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When You Don't Have a Mudroom & Your Main Entry is the Basement: New House Tour Part 9



This space is another in our new house that went through a number of changes within the first 12 months of us living here. It's an interesting space because, while it's our basement, the french doors open up to our driveway, so it tends to be where people enter the house. It's also attached to our garage, which is also a high traffic area.


When we first moved in, our intention for this space was that it would serve as Larry's music studio. Larry is a piano teacher, and eventually, he hoped to start having students come to the house again.


Before Covid, Larry would both travel to students homes and teach students in our home in the Heritage Hill neighborhood.


When the shut down happened in March 2020, he transitioned most of his students to virtual lessons (which he still offers, and, according to Larry, are just as effective and sometimes better than in-person lessons!). After the move, me maintained a good portion of his GR students virtually, and intended to eventually build up in-person students out here.



What we liked about the basement walkout space is that it's fairly separate from the rest of the house and would allow students and their families not to have to walk up any stairs. We also had two large dogs at the time, and since the basement has a door at the top of the stairs, we imaged that working well for corralling the doggos.


But, if you've been around these parts for a bit, you probably know that our dog situation got a little intense, and it ended up happening that our dogs weren't able to be in the same space together.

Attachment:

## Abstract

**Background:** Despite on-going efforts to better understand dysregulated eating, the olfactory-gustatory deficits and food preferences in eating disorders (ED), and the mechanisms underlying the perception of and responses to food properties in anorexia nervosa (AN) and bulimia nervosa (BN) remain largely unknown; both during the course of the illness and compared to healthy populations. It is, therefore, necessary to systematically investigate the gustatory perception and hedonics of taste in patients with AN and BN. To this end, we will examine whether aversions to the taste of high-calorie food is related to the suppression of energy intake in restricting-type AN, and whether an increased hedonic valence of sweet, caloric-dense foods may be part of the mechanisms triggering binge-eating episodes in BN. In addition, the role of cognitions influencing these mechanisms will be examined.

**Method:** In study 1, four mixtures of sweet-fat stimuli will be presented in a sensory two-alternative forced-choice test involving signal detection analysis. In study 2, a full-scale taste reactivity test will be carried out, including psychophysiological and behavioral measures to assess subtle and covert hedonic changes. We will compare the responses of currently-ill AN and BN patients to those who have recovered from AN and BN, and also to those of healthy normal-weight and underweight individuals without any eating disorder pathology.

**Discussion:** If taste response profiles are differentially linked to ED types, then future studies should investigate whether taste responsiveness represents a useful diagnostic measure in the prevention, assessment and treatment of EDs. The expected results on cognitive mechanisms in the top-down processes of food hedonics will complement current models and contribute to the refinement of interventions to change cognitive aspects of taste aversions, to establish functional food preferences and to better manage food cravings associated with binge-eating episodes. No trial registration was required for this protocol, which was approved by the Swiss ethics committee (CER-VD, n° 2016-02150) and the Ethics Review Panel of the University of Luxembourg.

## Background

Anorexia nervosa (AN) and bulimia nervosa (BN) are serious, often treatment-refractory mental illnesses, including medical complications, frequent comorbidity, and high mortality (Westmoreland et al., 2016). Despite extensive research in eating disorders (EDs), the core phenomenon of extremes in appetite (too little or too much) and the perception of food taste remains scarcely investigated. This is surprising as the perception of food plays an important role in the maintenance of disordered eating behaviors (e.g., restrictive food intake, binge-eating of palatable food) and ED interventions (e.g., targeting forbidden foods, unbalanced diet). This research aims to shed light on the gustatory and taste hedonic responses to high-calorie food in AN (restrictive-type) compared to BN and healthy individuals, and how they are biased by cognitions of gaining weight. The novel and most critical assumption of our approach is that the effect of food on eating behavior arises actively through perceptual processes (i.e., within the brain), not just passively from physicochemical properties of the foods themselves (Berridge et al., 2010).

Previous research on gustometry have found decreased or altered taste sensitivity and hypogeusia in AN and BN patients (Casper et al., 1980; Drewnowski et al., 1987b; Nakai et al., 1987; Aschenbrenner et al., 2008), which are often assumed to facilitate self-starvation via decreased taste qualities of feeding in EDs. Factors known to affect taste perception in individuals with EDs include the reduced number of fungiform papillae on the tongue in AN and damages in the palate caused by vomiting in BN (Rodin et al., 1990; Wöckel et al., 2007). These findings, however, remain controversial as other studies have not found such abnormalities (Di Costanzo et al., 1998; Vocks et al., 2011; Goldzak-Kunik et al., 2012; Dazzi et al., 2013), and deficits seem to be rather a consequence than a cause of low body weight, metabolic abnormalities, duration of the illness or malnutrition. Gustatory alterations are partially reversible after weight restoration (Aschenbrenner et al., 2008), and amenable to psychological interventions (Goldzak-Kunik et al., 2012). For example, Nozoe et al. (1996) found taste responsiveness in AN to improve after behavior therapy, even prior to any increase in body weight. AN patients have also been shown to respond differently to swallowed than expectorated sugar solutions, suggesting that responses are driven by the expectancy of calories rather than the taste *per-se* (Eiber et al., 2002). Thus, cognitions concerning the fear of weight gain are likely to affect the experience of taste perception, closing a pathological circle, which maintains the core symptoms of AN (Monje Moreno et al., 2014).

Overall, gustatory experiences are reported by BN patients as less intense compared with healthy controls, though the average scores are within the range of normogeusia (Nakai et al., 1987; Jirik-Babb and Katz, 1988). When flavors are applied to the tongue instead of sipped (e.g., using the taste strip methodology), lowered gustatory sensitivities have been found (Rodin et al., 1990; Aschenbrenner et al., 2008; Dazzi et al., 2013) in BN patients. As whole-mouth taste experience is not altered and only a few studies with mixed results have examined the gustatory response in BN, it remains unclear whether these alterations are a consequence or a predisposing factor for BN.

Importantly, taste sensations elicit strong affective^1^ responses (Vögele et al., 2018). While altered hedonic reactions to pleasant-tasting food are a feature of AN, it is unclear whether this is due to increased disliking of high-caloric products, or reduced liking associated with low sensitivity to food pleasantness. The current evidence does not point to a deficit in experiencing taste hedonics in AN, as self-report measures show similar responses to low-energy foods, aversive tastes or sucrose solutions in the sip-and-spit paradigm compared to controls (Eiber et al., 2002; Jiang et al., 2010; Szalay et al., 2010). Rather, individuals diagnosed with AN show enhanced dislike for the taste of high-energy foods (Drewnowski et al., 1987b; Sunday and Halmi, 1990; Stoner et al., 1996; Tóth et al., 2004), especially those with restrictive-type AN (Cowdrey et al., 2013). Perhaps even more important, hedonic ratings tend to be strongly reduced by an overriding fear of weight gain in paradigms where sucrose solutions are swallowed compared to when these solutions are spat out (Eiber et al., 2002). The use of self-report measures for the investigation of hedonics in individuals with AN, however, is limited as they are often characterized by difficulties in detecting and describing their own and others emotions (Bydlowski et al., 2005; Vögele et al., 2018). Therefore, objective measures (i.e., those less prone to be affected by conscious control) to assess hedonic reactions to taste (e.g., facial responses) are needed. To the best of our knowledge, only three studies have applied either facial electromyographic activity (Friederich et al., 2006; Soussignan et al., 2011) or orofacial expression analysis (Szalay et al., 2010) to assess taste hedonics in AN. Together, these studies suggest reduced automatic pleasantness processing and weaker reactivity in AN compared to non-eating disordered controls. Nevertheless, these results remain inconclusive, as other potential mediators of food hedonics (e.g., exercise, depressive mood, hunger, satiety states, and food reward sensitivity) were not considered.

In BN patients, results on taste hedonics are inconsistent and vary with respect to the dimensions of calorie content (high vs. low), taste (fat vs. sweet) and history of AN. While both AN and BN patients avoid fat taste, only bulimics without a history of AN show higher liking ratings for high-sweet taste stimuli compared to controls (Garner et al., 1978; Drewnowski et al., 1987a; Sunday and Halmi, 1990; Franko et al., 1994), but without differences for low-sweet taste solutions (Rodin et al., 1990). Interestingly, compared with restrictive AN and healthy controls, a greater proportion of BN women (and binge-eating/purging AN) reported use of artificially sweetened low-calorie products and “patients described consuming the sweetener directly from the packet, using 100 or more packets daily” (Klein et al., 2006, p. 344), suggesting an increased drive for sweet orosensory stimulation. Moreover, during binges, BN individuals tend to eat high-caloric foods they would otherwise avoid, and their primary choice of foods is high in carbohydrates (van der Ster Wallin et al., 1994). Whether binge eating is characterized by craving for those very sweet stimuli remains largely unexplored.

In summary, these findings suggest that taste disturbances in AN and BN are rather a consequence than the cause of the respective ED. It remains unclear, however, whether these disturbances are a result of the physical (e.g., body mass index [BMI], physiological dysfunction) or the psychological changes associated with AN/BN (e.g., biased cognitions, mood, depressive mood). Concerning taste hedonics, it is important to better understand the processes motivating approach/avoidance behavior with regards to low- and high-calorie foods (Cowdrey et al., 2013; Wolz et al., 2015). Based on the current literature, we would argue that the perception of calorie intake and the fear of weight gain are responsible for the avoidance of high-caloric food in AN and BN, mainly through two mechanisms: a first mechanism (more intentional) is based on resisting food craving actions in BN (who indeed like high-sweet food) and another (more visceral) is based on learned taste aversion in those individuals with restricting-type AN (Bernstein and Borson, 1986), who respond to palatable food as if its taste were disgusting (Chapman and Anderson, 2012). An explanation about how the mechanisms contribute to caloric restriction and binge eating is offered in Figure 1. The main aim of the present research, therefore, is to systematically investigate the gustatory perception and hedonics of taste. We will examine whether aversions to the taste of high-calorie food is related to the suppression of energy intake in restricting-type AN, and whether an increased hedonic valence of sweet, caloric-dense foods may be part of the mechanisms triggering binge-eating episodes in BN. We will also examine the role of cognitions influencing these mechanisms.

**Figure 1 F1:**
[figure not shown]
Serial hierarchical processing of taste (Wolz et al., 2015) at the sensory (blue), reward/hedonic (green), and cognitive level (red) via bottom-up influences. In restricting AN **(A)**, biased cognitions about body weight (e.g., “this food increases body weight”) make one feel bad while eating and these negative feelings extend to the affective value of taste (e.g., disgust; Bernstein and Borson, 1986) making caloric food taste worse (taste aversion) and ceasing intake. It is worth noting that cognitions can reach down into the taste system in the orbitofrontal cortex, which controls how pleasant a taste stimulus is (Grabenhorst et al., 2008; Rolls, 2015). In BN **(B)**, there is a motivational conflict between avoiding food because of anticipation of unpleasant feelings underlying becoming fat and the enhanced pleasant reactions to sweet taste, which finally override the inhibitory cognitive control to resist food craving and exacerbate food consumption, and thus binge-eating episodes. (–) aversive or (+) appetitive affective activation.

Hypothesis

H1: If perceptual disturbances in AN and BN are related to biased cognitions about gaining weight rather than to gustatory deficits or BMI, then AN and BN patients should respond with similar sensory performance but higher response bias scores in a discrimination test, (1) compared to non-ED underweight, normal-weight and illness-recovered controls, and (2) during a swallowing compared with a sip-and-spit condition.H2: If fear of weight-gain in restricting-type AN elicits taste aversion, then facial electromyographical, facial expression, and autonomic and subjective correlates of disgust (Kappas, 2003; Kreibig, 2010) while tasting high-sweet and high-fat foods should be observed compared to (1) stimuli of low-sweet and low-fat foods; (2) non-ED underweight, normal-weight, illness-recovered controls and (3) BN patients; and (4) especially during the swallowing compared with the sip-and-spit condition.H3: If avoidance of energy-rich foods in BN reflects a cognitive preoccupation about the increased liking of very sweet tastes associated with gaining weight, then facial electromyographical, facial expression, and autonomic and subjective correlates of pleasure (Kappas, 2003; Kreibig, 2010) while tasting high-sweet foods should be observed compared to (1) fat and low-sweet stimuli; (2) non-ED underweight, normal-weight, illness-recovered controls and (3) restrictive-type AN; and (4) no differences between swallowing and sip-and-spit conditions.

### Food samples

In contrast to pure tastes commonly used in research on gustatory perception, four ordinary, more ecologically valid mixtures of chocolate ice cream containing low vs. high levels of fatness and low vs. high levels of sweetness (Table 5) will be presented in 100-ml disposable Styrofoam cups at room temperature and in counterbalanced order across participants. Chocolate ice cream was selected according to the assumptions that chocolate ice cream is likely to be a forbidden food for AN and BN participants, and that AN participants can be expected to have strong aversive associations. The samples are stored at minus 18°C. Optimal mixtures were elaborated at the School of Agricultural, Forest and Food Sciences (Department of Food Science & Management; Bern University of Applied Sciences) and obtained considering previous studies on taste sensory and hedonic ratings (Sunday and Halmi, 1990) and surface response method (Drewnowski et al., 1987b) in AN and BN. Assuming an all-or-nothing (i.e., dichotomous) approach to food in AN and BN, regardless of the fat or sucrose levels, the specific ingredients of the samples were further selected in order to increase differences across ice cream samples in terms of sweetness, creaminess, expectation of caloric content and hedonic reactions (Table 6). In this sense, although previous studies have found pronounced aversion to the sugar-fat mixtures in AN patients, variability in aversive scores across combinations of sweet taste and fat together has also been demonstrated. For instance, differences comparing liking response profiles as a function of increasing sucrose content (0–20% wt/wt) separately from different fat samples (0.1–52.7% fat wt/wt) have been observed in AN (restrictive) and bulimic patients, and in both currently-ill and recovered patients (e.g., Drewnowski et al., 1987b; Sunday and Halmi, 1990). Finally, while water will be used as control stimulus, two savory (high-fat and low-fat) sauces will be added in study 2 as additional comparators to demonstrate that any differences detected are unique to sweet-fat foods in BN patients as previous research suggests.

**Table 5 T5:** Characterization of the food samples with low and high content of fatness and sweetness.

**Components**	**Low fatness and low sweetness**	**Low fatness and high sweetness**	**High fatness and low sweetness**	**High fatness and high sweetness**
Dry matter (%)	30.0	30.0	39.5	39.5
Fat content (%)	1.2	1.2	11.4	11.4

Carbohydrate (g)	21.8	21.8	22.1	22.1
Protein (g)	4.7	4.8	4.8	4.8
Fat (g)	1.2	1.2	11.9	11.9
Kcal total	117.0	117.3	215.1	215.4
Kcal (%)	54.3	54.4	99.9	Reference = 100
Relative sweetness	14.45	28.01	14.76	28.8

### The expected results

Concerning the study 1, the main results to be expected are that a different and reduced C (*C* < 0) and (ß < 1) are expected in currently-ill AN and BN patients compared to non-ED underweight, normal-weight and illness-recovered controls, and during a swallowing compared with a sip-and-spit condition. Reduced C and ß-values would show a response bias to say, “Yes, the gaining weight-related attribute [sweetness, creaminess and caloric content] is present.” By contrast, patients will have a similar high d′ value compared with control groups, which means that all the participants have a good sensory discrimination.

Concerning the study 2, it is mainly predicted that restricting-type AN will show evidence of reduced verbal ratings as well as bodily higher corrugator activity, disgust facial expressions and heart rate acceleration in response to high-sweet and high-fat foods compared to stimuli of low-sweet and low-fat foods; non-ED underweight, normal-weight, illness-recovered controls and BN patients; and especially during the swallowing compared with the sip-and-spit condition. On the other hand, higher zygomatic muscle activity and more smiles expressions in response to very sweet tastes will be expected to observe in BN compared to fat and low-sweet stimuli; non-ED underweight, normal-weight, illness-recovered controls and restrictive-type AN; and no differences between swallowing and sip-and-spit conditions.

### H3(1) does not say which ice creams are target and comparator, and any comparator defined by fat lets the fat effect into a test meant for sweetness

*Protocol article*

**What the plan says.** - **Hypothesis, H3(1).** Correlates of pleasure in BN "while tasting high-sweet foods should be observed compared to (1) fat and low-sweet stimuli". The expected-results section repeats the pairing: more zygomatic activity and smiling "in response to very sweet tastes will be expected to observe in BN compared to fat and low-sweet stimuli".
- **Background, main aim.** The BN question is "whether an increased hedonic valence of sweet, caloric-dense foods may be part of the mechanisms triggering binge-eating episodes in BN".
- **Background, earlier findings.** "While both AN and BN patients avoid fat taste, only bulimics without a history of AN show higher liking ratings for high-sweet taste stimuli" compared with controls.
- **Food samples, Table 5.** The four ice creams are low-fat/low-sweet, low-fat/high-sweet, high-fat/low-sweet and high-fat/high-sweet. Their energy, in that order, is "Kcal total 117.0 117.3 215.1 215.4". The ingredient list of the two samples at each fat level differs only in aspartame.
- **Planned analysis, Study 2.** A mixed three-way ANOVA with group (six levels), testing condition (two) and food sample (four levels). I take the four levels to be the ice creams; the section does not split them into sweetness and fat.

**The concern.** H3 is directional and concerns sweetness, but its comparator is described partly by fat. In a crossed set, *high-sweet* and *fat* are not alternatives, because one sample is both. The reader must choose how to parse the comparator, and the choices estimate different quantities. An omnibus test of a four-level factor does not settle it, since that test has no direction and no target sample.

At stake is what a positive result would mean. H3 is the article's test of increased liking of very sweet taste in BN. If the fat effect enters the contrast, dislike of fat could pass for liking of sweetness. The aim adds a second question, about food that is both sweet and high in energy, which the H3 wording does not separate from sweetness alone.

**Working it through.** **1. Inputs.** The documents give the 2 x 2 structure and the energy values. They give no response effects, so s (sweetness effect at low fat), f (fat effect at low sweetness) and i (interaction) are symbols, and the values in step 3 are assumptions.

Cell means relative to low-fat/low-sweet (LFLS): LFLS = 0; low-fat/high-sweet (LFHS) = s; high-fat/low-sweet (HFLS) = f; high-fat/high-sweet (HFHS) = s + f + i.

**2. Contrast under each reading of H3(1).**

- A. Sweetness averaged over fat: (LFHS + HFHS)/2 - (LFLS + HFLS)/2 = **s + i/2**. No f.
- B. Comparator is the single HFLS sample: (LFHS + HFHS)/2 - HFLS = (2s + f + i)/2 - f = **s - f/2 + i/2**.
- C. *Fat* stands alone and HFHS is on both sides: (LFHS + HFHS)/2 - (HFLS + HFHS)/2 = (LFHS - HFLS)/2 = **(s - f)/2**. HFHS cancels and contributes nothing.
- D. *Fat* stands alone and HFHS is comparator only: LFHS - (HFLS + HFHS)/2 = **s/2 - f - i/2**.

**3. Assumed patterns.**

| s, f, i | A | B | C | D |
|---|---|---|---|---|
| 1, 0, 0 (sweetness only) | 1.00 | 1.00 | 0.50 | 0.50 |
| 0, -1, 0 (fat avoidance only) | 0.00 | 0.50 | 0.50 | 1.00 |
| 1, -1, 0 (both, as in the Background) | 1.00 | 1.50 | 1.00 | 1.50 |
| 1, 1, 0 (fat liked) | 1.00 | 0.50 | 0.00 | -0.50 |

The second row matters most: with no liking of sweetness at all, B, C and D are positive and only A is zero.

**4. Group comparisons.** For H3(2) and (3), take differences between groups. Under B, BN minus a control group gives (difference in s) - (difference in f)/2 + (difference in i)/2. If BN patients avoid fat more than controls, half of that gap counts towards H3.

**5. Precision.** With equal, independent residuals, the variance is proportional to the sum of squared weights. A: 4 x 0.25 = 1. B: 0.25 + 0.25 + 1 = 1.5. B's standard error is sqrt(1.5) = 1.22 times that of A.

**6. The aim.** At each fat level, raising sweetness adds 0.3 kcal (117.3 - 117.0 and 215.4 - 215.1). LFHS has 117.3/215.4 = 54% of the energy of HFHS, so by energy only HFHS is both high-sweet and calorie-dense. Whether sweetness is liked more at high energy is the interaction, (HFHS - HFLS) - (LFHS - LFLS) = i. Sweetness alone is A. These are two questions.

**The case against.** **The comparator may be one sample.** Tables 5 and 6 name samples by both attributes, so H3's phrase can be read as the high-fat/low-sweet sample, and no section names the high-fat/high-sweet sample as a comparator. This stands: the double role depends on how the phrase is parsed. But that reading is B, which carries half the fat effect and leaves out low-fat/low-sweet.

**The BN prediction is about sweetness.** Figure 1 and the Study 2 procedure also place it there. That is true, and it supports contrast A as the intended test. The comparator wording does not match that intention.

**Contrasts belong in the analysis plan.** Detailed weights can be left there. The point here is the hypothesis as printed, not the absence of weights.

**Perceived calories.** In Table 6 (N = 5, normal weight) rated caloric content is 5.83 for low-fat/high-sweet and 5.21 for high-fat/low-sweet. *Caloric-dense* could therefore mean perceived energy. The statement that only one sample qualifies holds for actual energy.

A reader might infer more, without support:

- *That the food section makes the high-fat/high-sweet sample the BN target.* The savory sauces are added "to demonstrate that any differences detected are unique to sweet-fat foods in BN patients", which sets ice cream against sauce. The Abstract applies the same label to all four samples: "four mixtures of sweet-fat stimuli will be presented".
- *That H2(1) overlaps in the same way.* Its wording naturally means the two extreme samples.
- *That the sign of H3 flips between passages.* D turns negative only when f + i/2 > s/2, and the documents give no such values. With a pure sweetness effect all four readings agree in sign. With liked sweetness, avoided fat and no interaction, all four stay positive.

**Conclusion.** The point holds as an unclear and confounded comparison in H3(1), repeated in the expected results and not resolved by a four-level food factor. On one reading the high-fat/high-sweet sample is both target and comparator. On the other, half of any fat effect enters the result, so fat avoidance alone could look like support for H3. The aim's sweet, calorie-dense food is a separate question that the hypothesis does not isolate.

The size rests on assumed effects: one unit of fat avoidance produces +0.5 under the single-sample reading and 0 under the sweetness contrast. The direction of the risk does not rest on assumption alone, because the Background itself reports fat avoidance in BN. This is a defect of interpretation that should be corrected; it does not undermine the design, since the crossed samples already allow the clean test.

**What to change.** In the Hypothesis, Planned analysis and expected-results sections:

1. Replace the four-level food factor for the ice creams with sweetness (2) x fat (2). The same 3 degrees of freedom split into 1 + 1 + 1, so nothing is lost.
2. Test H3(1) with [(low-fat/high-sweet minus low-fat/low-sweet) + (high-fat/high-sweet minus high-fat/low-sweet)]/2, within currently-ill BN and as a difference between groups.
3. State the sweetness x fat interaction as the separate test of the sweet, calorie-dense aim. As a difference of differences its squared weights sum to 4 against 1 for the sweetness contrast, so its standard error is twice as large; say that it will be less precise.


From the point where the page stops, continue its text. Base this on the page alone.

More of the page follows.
Because of this, we ended up using the basement mainly as Gabo's (our rottie) play area and hang out area. He was an incredibly messy dog (he loooooved to chew), so we took basically everything out of that space and used it solely for training and play. It worked really well for that purpose for a time!


At that point, it was difficult to even have friends and family come for a visit, so we didn't see an option to have students come to the house for lessons.


When we eventually made the very difficult decision to re-home Gabo with the help of our very fantastic dog trainers (we are all living our best lives now!), we suddenly had the opportunity to rethink how we wanted to use this space.


By this point, we had moved Larry's childhood piano up to his office, so all that remained in the basement was my childhood piano, a bookcase with glass doors (which we'd purchased on marketplace so Gabo couldn't destroy the books), and a smaller music cabinet.


The basement was pretty much empty and we hardly found ourselves using this space at all.


Here's a quick view of how the previous owners had it set up when we looked at the house:


// LOWER LEVEL BEFORE //



Larry had the idea of turning the space into a really cozy comfy movie room—we LOVE to watch movies and TV shows, so we knew this would get a lot of use, even with a TV upstairs.


When we first moved, he had his eye on an OLED flat screen TV, but I'd been dreaming about The Frame TV for so long, so I eventually won that compromise. With the idea of the cozy movie room in place, Larry finally got his dream TV.


And friends, if I'm honest, Larry's TV is way better as a TV...but mine is aesthetically way cuter, plus I'm not as picky about screen quality and such :)


I will say, I was pretty impressed at how flush to the wall and skinny the OLED TV is. While it doesn't have the cute frame, and the art mode isn't as nice as The Frame, I still consider it a very beautiful piece of technology.



We also splurged and got a really nice Sonos sound bar, amp, and speakers for this space. We have the plug-in speakers all throughout the house, so it's really fun to be able to have music (or a podcast) that can play throughout the house.


Next up was to find a giant sectional. My goal was to decorate this room on a tiny budget, so I knew fb marketplace was going to be my biggest friend here.



I spent a couple weeks keeping tabs on all the newly listed sectionals, and I eventually came across this beautiful, faded green leather Bernhardt sectional. This sofa new would probably be upwards of 12K, and I got it for a steal of $600!!